• M Lainer, A Voegele, Interventions to improve medication safety in primary care in Europe , WONCA, Vienna, Austria/2012 (presented; abstract)
    A Voegele, M Lainer, Development of a Classification of Medication Safety Incidents in Primary Care, WONCA, Vienna, Austria/2012 (presented; abstract)

LINNEAUS deliverable(s)

  • LINNEAUS Deliverable No. 8: Report on learning processes including an evaluation of the impact of medication errors finished in Month 42 (due Sept 2012).

Other LINNEAUS reports

  • LINNEAUS Milestone No. 3: Data on European studies on medication errors completed – data collated and published. Systematic review on prevalence ADE (see above) Presented in conferences in Manchester and Malaga 2010
  • LINNEAUS Significant Achievement 3.1: Evaluation and presentation of the identified European projects on medication errors including the results of the Austrian pharmacovigilance project review published soon
  • LINNEAUS Significant Achievement 3.3: Presentation of joint proposals, interventions and other solutions for the improvement of error detection and prevention by the European network conferences in Kopenhagen and Warsaw 2011
  • LINNEAUS Significant Achievement 3.4: Evaluation of impact of medication errors and preventive measures on public health and health economics Systematic review on IT interventions (in process to be published)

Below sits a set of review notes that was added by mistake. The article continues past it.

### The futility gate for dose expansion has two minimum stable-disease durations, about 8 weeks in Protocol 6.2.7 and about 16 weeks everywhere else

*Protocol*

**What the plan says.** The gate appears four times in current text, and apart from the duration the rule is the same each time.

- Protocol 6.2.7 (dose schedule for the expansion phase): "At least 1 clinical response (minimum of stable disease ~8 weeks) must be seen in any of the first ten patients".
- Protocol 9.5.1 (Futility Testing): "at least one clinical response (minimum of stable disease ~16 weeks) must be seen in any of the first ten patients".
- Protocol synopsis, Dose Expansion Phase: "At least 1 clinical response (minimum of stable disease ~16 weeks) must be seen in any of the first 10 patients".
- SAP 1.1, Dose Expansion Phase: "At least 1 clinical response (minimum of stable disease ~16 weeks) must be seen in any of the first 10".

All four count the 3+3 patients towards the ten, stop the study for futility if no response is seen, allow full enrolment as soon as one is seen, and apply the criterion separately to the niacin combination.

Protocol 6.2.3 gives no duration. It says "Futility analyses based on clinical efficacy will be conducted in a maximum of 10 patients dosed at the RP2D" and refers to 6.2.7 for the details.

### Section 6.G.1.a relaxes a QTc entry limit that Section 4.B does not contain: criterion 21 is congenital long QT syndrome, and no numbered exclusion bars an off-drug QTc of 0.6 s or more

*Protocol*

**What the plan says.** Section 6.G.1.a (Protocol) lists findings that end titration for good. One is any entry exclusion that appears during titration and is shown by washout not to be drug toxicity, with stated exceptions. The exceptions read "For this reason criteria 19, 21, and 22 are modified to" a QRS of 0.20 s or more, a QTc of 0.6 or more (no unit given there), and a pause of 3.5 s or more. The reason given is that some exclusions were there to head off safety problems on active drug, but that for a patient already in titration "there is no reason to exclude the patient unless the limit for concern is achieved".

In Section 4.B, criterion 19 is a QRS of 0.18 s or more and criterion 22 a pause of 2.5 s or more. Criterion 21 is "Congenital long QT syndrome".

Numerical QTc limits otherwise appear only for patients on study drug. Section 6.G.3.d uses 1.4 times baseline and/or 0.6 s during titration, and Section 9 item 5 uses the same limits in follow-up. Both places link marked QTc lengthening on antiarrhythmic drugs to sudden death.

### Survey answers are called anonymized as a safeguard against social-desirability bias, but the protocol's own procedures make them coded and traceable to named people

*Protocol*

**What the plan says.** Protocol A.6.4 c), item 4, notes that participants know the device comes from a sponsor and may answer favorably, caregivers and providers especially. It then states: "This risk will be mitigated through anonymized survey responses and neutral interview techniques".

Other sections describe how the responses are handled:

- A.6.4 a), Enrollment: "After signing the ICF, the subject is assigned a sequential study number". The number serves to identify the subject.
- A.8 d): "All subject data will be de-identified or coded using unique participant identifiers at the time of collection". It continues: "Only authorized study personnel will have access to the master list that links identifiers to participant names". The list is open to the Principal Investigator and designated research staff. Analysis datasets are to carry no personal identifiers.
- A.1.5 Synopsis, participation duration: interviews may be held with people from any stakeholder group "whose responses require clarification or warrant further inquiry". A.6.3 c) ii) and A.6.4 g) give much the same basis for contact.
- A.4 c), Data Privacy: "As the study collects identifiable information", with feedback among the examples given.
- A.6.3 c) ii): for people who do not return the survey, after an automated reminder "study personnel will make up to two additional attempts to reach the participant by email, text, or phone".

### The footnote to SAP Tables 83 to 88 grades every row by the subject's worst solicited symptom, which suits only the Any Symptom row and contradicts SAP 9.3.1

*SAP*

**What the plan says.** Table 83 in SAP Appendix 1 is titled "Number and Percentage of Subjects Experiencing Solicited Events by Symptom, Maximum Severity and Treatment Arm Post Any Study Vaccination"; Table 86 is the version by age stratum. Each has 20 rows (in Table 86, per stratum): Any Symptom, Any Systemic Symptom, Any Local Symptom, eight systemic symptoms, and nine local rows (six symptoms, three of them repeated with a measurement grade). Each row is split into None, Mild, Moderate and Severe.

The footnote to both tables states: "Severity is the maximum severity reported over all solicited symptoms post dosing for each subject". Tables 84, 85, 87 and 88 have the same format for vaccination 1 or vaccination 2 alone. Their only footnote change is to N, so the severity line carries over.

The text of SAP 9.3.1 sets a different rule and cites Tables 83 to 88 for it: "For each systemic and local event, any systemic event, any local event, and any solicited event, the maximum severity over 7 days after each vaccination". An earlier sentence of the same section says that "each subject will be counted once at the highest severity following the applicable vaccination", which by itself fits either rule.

• LINNEAUS Significant Achievement 3.5: Report on further dissemination of learning processes regarding the prevention of ADEs and evaluation of health professionals’ education.  Final report due September 2012
  • Potentielle schwere Interaktionen bei Patienten mit Polypharmazie; Ergebnisse einer Pilotstudie: Unterschiedliche Klassifizieren von Interaktionen in verschiedenen Datenbanken" (S. Gundl (2010) German Medical Sciences. DOI: 10.3205/10ebm008, URN: urn: nbn:de:0183-10ebm0086. (abstract; in German)
  • Medikation ohne Evidenzbasis (EB) bei Patienten mit Polypharmazie; Ergebnisse einer Pilotstudie (D. Koper (2010) German Medical Sciences. DOI: 10.3205 /10ebm 112, URN: urn:nbn:de:0183-10ebm1127 (abstract; in German).

Links (Austrian EUNetPaS)